URL shorteners – they’re great for turning a very long link into something much shorter and easier to work with. For a long time, I’ve used the service Google provides with Apps Engine called Google Short Links (not to be confused with Google’s Public Shortener). The key has always been trying to make very short links with the cwl.cc domain. With Google, the shortest I can get is three characters before the first period, so I chose url.cwl.cc. There had to be something better out there, and I found it in bit.ly.
I had seen others use Bit.ly on custom domains and really thought little of it. For example, if you take an Amazon link and try to shorten it with Bit.ly, you’ll get something like http://amzn.to/RLOwiP . I thought it might be great to get a custom URL from them and use it in a similar way. Amazingly, the process is free and incredibly easy. You’ll simply create an account on Bit.ly and go to your advanced settings page. There are essentially two steps; Choose a name and create and verify DNS records in your domain. After that, all links you shorten under your account will use your custom domain.
The record I chose was go.cwl.cc, so you’ll see me using it in various places. url.cwl.cc will live on in more of a direct-link capacity.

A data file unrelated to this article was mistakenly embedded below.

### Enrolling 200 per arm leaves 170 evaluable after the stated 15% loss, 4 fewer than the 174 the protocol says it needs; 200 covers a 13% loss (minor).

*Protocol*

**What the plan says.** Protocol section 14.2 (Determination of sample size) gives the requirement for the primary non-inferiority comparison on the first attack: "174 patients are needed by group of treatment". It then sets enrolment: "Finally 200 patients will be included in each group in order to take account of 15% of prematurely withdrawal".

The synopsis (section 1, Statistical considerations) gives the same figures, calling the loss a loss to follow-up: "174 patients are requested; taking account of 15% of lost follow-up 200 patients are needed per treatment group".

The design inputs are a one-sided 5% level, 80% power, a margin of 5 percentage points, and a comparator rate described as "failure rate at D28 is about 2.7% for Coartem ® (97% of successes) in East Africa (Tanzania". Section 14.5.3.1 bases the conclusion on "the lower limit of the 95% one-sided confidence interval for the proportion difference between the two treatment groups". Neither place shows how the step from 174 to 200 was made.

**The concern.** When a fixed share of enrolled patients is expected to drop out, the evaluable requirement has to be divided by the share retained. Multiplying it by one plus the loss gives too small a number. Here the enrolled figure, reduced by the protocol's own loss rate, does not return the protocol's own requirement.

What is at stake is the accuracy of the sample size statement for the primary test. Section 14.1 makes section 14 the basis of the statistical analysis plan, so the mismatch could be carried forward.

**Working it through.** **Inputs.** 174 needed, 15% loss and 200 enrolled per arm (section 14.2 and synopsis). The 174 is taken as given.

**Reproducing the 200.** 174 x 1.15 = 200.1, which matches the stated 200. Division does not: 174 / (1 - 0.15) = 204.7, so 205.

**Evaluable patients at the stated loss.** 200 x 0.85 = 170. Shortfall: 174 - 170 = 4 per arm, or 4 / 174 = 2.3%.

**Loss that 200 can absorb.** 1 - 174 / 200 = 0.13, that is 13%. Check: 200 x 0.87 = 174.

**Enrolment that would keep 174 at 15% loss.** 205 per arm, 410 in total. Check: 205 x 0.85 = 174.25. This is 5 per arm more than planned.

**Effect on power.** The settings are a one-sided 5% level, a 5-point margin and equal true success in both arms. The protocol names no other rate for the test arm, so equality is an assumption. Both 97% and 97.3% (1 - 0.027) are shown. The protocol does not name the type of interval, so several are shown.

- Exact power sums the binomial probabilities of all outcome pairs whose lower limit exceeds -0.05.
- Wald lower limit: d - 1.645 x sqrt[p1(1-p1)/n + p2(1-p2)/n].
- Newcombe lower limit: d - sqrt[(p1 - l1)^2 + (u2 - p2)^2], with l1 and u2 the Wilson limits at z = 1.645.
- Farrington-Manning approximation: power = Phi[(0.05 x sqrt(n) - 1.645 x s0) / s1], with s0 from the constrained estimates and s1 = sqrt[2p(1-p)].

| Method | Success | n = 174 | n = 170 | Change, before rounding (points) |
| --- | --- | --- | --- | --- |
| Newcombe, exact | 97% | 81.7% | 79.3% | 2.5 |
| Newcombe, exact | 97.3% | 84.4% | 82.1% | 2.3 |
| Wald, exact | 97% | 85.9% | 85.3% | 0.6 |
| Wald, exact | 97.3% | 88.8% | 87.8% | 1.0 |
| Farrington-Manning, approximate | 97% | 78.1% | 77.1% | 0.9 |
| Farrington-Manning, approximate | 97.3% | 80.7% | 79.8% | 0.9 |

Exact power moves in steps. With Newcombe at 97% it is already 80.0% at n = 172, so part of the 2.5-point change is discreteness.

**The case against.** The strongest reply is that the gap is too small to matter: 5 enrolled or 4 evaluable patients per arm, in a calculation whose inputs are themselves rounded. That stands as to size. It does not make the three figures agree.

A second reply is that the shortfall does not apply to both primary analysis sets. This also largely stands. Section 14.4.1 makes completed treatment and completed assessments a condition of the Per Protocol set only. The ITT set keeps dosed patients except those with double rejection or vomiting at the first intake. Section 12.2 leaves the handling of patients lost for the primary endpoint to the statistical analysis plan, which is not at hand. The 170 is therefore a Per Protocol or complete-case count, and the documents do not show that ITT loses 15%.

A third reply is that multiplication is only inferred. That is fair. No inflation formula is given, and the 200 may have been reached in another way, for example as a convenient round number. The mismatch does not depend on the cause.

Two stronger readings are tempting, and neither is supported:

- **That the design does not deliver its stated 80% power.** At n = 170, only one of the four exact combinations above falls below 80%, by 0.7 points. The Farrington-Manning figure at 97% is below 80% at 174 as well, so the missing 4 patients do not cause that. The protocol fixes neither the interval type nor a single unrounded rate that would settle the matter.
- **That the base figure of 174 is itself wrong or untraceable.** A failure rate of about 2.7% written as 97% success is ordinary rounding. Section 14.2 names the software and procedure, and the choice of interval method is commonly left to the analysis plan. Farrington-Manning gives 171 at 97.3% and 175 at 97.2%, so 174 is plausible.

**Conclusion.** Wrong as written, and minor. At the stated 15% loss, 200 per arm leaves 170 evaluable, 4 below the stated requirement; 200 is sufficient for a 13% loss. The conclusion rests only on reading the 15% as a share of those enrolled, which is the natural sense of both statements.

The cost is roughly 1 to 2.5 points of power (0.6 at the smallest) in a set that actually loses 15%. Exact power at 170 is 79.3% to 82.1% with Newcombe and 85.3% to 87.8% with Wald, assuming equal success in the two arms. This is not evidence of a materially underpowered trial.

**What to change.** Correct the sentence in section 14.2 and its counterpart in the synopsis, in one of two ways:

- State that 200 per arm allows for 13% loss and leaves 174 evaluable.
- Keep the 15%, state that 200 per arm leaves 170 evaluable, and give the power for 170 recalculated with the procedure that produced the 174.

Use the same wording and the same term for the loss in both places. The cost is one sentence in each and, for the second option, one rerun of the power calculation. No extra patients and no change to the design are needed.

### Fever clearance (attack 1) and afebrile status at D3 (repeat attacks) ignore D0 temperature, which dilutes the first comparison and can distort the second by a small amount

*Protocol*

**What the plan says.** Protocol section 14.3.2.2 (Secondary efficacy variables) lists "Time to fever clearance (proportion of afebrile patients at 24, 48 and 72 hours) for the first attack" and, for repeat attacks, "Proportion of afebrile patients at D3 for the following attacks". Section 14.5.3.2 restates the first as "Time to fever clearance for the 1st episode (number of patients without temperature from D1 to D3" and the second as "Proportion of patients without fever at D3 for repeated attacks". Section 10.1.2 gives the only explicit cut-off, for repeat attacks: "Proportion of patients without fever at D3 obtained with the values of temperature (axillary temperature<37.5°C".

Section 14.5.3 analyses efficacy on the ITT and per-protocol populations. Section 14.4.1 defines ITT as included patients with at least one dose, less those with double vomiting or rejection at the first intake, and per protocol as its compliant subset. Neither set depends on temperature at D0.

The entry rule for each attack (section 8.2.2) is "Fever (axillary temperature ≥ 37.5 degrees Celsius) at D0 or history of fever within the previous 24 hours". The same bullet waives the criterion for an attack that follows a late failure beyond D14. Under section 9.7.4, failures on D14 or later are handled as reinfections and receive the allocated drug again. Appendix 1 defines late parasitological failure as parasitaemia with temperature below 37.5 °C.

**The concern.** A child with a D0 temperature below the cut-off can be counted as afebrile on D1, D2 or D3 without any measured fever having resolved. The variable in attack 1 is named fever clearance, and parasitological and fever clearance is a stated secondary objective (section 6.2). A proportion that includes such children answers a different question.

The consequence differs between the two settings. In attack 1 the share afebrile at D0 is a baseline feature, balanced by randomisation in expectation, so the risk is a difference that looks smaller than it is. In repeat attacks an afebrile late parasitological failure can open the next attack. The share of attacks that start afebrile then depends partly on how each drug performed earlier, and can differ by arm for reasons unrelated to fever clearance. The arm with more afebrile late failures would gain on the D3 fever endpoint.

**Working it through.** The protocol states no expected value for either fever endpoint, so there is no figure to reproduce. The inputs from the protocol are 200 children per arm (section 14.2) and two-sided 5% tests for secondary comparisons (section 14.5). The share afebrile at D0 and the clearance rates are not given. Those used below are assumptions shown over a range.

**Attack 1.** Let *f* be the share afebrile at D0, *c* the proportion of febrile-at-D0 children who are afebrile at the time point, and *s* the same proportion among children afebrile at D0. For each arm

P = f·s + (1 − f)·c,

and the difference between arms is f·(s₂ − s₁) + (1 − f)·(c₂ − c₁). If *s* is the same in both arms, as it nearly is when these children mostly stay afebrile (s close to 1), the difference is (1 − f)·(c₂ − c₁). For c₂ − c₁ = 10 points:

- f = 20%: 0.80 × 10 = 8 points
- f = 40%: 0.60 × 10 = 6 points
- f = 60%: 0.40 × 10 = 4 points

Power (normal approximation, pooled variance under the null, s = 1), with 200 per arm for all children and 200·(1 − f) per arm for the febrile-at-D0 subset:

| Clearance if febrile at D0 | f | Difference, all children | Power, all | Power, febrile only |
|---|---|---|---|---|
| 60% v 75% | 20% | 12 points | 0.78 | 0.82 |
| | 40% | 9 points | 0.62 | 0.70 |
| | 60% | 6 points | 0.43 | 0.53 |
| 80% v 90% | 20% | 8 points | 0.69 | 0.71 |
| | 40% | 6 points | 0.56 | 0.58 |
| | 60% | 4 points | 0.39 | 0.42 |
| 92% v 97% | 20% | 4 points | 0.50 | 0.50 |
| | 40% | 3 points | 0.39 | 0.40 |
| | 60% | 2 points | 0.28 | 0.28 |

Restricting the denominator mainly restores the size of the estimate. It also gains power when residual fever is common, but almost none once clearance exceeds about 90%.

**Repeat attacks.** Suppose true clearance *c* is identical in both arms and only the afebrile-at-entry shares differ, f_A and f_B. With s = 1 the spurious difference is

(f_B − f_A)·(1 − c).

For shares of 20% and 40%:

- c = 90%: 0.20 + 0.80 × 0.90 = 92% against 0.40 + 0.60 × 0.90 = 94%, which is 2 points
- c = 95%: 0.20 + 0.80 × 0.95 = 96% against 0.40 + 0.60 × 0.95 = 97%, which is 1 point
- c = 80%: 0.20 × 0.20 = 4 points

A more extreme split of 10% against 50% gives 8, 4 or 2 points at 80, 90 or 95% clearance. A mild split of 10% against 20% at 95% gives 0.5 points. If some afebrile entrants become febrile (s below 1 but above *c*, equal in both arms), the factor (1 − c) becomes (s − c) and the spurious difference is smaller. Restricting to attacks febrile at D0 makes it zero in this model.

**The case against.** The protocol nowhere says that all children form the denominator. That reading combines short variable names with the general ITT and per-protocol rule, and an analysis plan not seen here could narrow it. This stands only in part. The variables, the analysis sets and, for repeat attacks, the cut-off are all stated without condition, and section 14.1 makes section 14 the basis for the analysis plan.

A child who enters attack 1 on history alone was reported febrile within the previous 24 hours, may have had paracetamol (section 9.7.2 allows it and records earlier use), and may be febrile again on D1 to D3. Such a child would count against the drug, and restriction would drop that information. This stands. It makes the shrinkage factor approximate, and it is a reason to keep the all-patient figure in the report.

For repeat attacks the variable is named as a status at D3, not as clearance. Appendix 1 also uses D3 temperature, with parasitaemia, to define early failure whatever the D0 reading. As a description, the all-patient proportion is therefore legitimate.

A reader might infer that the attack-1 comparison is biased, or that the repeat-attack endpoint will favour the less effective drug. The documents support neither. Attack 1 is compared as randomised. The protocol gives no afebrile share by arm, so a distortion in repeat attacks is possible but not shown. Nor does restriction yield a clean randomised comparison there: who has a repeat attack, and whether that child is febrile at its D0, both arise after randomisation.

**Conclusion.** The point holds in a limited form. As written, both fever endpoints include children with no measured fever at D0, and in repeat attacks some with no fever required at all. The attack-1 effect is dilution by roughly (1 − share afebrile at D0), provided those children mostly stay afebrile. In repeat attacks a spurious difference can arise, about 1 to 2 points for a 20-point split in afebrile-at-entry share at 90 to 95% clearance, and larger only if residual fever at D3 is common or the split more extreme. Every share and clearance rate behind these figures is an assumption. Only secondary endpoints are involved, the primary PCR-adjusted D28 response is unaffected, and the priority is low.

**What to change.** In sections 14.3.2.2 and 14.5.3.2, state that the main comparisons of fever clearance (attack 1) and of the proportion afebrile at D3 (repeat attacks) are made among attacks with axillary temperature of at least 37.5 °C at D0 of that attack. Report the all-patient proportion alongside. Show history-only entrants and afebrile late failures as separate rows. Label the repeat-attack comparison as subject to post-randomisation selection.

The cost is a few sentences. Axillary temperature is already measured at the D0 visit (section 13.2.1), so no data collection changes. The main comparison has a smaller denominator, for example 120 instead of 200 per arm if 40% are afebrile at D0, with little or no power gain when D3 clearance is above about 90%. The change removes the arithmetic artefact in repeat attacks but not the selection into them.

There are some advantages Bit.ly brings over that of Google Short Links:
1. Tools, tools, tools – Bit.ly has been around for a while. They clearly know that people need access to making short links everywhere. Bit.ly has tools like an iOS app, a Chrome extension and even a great API. Compare that to Google’s website-only approach and no API. If you were really going to try and brand all links, this reduces the work you’d have to do.
2. More options – And, that includes information about how your links are working. For example, taking a short link and adding a + to tend gives you a wealth of statistics and details about the link’s effectiveness. Here, take a look: go.cwl.cc/w7Jd6. Google offers a simple click count.
So far, Bit.ly looks like a great service and I’m looking forward to seeing how it changes the way I make, create and share short links. There are a great many who despise short linking services, but I feel the usefulness of them outweighs the many cases of abuse I’ve seen. The web has always been about pages that link to each other, and the ease of using those links – after all, why bother turning an IP into a domain if that becomes a 250 character URL that no one can type?.